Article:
Carefully check a car’s original documentation for discrepancies. This is also a good time to go through the car’s service history to see how it has been maintained – service records are very important. Some documents that you should verify include:
1. RTO tax receipt: This is now a one-time tax and the original owner should pay it.
2. Registration of the car: Check for the state of registration and see if the letters “DRC” appear on it anywhere. DRC means Duplicate Registration Certificate.
3. Insurance: Check whether the insurance is comprehensive or basic third-party and when it will expire.
4. Original invoice: Take a look at the car’s original invoice. Details like the chassis and engine numbers can be found here.
5. Finance NOC: If you are looking at a financed car, make sure that the NOC is available. Cross-check with the finance company directly to make sure that the NOC is genuine and there is no loan outstanding on the car.
- Odometer tampering:
Artificially lowering a car’s odometer is a common malpractice in the used market. Most cars sold by dealers from the unorganized segment have had their odometers clocked back. Audit the service records for inconsistencies. Call the dealer / workshop (where the car was maintained) to procure historical data on the car’s odometer readings at each visit (dealers always maintain these records). The date of tyre manufacture may also indicate the actual mileage traveled.
- Verify Engine size:
There are far too many smaller engine variants being rebadged, and sold off as, larger engines (e.g. Honda 1.3 being sold as a 1.5). Ensure that the car is indeed the variant that you wish to buy. Check engine details in the registration & insurance documents for starters. Also decode the VIN (see point below).
- Verify date of Manufacture:
Almost every car has a “Vehicle Identification Number” mentioned at several places on the body. Note this VIN down, and decode it online. The decoded information will tell you about the car, including the year of manufacture.
- Don’t judge a book by its cover:
Even if a car looks like a great bargain, don’t get too excited. Calmly check to make sure that the beauty is more than skin deep.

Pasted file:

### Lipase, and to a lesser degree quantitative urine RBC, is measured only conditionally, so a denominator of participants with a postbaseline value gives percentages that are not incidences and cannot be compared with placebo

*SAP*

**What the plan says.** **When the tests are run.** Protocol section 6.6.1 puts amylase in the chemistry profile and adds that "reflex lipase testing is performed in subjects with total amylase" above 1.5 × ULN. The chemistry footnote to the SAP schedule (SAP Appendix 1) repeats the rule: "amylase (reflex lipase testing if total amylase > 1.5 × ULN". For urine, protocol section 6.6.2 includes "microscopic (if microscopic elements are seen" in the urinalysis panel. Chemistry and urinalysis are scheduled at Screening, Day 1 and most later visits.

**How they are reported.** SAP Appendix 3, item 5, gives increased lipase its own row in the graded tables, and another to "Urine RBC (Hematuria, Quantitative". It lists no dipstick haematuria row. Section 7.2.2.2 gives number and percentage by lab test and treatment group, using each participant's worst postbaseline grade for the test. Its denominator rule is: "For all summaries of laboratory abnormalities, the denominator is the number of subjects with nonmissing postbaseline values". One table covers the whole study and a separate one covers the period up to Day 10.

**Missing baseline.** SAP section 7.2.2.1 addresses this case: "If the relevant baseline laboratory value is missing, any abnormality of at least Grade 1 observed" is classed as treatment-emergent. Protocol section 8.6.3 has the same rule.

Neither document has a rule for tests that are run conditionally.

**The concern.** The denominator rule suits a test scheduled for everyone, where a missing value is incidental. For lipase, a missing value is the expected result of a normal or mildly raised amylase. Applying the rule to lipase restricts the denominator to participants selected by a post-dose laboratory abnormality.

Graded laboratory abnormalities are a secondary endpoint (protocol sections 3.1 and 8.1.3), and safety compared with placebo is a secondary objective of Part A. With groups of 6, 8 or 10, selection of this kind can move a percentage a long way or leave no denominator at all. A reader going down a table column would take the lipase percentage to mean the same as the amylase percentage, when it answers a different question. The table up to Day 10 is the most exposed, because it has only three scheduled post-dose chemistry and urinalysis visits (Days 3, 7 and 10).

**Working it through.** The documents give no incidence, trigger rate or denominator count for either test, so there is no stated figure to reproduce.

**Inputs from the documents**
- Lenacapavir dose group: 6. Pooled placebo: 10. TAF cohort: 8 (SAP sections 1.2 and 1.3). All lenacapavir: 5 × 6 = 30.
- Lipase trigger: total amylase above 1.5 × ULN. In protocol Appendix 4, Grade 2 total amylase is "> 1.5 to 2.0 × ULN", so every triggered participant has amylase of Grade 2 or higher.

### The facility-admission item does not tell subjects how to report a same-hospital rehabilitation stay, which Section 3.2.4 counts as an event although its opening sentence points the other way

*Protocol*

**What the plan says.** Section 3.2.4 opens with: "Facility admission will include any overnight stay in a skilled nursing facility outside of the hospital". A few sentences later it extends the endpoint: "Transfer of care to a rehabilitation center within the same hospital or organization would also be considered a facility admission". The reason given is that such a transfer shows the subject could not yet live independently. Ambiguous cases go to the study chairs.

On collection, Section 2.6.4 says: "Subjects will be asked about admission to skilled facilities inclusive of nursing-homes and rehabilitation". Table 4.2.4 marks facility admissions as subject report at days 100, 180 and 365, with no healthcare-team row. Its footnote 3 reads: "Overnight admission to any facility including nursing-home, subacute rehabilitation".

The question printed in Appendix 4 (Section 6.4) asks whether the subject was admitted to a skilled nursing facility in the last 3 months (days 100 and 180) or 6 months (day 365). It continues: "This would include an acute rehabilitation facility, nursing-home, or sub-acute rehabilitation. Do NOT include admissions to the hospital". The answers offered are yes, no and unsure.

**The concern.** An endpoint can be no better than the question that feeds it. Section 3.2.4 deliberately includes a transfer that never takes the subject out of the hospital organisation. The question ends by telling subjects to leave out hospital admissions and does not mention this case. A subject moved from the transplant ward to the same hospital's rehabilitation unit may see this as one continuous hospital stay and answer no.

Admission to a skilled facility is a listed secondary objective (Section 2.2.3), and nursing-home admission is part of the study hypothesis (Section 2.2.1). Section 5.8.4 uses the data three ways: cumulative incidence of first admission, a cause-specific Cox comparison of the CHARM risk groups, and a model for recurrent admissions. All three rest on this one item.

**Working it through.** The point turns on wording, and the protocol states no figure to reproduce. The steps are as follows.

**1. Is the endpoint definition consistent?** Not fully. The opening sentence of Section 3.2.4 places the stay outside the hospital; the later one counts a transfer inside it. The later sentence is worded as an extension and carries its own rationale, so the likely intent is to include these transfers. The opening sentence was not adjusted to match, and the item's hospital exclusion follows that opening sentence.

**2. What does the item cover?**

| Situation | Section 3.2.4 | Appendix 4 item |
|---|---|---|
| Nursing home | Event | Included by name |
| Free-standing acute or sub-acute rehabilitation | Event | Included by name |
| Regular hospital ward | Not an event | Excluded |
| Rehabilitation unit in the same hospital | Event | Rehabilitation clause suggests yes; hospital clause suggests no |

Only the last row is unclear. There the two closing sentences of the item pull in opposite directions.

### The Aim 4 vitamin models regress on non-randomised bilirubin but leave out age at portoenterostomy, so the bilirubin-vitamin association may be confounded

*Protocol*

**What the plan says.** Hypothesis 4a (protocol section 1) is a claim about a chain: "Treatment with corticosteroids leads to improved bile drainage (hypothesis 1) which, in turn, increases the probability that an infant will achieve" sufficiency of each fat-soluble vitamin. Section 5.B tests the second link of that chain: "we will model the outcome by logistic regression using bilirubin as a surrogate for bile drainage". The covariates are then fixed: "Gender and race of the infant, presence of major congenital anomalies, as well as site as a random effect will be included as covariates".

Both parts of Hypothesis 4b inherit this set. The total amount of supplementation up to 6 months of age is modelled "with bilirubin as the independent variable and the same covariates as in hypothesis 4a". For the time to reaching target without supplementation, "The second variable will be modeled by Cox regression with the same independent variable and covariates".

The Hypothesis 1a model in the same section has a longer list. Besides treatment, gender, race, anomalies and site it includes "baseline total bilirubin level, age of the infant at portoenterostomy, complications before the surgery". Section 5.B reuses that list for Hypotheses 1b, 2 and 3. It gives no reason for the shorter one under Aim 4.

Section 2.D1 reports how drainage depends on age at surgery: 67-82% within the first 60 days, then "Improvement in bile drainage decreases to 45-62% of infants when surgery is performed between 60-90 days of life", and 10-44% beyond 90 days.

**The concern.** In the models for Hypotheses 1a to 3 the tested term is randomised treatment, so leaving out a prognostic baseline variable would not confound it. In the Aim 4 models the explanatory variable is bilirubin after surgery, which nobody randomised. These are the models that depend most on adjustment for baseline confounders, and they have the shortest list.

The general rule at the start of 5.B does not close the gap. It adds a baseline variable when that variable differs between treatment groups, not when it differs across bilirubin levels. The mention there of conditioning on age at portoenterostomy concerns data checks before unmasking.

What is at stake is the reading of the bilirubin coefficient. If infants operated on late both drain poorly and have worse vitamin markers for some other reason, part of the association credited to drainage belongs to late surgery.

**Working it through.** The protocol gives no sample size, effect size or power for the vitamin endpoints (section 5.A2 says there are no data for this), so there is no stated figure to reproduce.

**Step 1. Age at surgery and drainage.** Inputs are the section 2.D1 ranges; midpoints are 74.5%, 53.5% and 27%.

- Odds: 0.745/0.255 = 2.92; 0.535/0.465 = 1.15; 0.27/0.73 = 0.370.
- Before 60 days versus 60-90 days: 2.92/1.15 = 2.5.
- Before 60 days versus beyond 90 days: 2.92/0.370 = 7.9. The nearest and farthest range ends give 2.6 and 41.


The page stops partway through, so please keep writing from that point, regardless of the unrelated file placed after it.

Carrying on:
- Comprehensive test drive:
Switch off the stereo and drive the car under as many conditions as possible: bumper-to-bumper traffic, open highways, inclines and declines.
- The mechanic’s word:
A mechanic’s judgment may be the most valuable piece of information available to you. Have a trusted mechanic look over the car for accident damage and to check its overall condition. Invest the small amount of money to have an authorized dealership run a complete check of the car.
STEP FOUR : After checking out the car:
Verbal agreements are worthless. Make sure the seller puts all of his commitments in writing.
- No Pressure:
As the buyer you have the luxury of refusing to purchase a car that doesn’t suit you. Do not allow the person selling the car to pressure you into agreeing to something you don’t like. You would be surprised how many people give in to argumentative salespeople.
Remember – the ball is in your court and the buyer is king. No used car has a fixed price and the price you will get is directly related to your negotiating skills. Ask a friend or relative to help if you are not comfortable negotiating alone.
- Fake owners:
Watch out for sellers who have just bought a car to make a quick buck on the resale. If the form is already signed (or the “owner” hesitates to sign on the delivery note) it is a sign that you are dealing with a broker.
- Duplicate keys:
Insist on a duplicate key with delivery.
Very important. Please have the insurance transferred to your name upon delivery. Many forget to transfer the insurance coverage (along with the RC book entry) and face a problem if and when an accident / theft takes place. Unless the insurance is transferred to your name, you have absolutely no coverage (on paper).
Bargain on the brokerage fees. Though most charge 2% of the sales price it is easy to bring the fee down to half of that.
- Delivery Note & Transfer Papers:
When taking delivery of the car, record the date, time and odometer reading on the Delivery Note. This will ensure that any outstanding liabilities on the car prior to that date will be the seller’s responsibility.
- Complete Service:
We recommend that, upon delivery, you must get the car entirely serviced and all fluids / filters / belts changed (as necessary).